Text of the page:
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Expert: Montenegro is one of occupied Serb lands, like Kosovo

Stevan Gajic

The relations between Podgorica and Belgrade will not change in any way following Milo Djukanovic’s victory in the presidential elections in Montenegro, Stevan Gajic, a researcher at the Institute of European Studies in Belgrade, said when answering EADaily’s question whether Djukanovic as acting Montenegrin president could influence the Serb-Montenegrin relations at the moment when Serbian President Aleksandar Vučić is expected to make his proposal on Kosovo issue long-term solution.

Recall that the leader of the Democratic Party of Socialists, Milo Djukanovic won the presidential elections in Montenegro; he had already served as president of the country from 1998 to 2002. In addition, he repeatedly headed the Montenegrin government. During his reign, Montenegro left the union state with Serbia in 2006, and in 2017 it joined NATO.

One of the first who congratulated the Montenegrin leader on winning the election was the "president" of the separatist Kosovo, Hashim Thaçi. Djukanovic himself just before the campaign silence in an interview with the Novosti Belgrade newspaper advised Serbia "to face the truth and accept what has already happened."

Until now, Milo Djukanovic had excellent relations with Serbian President Vučić, Gajic said. We can say that Djukanovic is in some ways a teacher of Vučić, since the latter completely adopted the current system of government in Montenegro, the expert said.

But for Serbia, the fact that Montenegro has joined NATO creates great problems, Stevan Gajic believes. "We believe that Montenegro is one of the occupied Serb lands, and that it is currently under the NATO occupation, just like Kosovo," the expert said.

Nevertheless, Gajic does not believe that Djukanovic can significantly influence the outcome of the dialogue between Belgrade and Pristina. In his opinion, the problem is that Serbia itself pursues two foreign policies. "The first one, quite understandable and more aimed at pursuing the state interests, is led by the Minister of Foreign Affairs Ivica Dacic. The second policy speaks of a compromise at a time when there cannot be any compromises, and when Serbia is humiliated. For example, the assault on Marko Djuric in Kosovska Mitrovica on March 26 by Albanian militants was humiliating not only for him personally, but also for the Serbian state," said Gajic.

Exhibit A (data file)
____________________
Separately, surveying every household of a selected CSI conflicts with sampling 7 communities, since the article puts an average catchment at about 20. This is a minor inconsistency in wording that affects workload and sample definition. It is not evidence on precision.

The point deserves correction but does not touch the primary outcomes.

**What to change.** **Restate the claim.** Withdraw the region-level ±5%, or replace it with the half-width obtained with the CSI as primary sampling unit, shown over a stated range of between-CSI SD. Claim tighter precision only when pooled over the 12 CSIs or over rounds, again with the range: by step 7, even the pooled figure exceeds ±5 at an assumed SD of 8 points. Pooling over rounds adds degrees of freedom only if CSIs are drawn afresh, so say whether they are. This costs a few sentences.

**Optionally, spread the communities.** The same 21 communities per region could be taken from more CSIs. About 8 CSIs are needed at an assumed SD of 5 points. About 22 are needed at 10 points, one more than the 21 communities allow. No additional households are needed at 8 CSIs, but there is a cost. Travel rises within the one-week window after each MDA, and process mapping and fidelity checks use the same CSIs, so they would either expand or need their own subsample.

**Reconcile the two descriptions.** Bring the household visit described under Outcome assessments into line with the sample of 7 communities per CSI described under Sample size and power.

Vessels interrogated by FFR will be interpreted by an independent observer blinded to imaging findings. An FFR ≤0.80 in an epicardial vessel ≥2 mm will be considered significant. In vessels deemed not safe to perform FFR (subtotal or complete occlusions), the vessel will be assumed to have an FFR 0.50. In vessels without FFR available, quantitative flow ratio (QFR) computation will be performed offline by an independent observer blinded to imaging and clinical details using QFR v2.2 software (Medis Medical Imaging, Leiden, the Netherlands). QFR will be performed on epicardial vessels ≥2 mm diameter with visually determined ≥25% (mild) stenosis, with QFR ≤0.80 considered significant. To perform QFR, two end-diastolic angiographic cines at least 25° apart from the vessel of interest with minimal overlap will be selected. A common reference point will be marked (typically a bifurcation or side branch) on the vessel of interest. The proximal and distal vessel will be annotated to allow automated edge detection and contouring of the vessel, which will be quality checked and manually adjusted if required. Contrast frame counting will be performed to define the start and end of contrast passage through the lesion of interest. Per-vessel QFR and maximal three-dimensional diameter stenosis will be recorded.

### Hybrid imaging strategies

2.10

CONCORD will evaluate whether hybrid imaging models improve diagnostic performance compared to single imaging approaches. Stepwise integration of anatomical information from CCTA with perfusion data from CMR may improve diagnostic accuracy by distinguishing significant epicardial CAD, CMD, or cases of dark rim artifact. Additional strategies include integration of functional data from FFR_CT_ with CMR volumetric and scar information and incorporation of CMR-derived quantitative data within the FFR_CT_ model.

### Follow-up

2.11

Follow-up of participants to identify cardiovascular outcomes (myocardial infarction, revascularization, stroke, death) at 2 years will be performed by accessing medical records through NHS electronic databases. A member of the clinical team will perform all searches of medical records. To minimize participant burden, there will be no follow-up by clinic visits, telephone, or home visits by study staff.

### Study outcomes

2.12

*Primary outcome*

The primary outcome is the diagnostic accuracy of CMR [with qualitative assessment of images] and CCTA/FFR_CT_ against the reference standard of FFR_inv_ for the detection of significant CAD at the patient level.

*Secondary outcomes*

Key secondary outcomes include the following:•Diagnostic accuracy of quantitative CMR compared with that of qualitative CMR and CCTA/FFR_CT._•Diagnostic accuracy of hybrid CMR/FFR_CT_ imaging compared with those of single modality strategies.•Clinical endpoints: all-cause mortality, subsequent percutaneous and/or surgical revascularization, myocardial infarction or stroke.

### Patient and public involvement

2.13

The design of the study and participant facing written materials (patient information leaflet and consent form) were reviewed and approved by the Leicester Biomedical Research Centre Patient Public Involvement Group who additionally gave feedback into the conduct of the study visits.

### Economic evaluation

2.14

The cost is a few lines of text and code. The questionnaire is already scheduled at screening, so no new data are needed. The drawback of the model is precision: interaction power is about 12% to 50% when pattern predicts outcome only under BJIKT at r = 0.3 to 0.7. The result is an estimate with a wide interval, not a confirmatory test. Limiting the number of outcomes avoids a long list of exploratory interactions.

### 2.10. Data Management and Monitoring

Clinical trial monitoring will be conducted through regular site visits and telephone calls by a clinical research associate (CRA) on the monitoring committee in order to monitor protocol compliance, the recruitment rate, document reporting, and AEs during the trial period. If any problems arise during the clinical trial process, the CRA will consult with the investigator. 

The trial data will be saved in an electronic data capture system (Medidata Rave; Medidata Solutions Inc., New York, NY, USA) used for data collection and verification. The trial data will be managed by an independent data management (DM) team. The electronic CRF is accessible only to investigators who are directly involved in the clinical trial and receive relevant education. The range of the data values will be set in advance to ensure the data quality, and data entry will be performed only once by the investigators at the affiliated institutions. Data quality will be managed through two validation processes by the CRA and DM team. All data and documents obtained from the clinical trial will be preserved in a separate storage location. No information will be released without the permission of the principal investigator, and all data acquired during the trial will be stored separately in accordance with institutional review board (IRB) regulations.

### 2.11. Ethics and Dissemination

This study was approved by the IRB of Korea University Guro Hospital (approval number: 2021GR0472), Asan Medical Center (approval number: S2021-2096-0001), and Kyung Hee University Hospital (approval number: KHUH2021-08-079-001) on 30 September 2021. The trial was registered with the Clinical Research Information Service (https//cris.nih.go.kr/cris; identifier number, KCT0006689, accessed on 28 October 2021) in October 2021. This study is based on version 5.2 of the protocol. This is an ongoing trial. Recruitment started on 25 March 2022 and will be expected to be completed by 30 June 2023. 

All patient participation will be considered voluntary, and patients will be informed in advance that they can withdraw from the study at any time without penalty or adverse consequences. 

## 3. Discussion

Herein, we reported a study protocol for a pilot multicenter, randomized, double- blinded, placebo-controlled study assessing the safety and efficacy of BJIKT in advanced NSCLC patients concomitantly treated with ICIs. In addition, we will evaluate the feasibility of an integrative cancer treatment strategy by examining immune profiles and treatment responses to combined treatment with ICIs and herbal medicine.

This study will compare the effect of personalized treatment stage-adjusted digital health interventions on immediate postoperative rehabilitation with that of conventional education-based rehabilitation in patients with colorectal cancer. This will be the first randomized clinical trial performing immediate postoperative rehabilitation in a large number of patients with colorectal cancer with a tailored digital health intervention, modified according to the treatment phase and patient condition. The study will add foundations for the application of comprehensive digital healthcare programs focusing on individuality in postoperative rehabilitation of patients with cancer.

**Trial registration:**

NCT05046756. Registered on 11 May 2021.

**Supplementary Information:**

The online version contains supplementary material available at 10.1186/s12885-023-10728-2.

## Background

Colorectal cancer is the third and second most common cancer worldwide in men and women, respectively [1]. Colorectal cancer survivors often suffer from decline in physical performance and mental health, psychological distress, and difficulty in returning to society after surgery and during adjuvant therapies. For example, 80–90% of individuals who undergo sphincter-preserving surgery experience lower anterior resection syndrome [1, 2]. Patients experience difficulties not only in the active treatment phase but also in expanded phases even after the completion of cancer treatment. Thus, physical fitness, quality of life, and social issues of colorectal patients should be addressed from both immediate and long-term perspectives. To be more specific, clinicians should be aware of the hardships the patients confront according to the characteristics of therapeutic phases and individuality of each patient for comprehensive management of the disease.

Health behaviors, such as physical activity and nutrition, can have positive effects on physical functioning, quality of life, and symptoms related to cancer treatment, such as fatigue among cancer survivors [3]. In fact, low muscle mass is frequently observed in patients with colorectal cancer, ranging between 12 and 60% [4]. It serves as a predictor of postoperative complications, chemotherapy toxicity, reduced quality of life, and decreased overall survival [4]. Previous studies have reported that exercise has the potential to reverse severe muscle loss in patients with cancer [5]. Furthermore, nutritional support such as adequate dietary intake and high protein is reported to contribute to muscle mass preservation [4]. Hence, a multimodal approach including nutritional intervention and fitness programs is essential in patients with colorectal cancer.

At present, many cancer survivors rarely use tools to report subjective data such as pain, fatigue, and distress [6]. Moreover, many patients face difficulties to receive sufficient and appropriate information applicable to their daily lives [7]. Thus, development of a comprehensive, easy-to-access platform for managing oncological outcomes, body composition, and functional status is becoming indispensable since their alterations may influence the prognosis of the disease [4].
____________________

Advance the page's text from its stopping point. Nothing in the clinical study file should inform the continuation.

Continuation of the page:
The expert recalled that the territorial claims of Albanians were not exhausted after Kosovo declared independence unilaterally. Albanian separatists are talking more often about the municipalities in southern central Serbia Presevo and Bujanovac, he said.

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"I consider the policy of the so-called compromise dead. Whether Serbia will be forced to agree with something, or President Vučić himself is ready to practically recognize Kosovo by signing the notorious "legally binding agreement with Pristina" and allowing Kosovo to join the UN, time will tell. It seems to me that now it is a little more difficult, because the Serbian Orthodox Church has expressed its position quite clearly. In his address to believers on the Easter, the Patriarch of Serbia, Irinej, stressed that we do not reject Kosovo, and most Serbs hold the same position," the Serbian political analyst said.

On the other hand, Gajic noted, the Montenegrin regime, unlike the Montenegrin people, is hostile to Serbia and conducts an openly anti-Serb policy. This concerns attempts to split the Serbian Orthodox Church, as well as the issue of national identity, and the problems of language.

"One must bear in mind that Milo Djukanovic's regime is actually a NATO regime. Of course, there is a share of Russia's responsibility here that has not noticed this since 2006 and which has tacitly supported Montenegro's path to NATO. Now we see the results of such a policy. They are astounding. The whole essence of the Montenegrin independence project was to separate the Serbs, perceived in the West as Mediterranean Russians, from the Adriatic Sea and reduce their geopolitical role. We, the Serbs, are still not completely destroyed, given the fact that the pressure continues," stated Gajic.

According to the expert, Milo Djukanovic will remain in power in Montenegro, while it is part of NATO. "Nothing will change in Montenegro until Serbia itself starts to follow a clear pro-Serb policy, and this will not happen until Russia is firmly established in the Middle East," the analyst believes. According to him, the situation in the Balkans is already changing, given that China comes to the region with its economy, while Russia retains a political presence in it and strengthens military cooperation with the Balkan countries.

"The Balkans are becoming more interesting, and the Serbian issue is coming to the fore. But at the same time, Montenegro is a political province, Serbia is a semi-province, and the centers are Moscow, Washington, London, Beijing. In order for the people in Montenegro to vote against the criminal regime, they must feel the support of their center, Serbia. Serbia, in turn, must clearly pursue a pro-Serb policy. And for Russia to be able to strengthen its role in the Balkans, it is necessary that it finally established itself in the Middle East," Stevan Gajic summed up.

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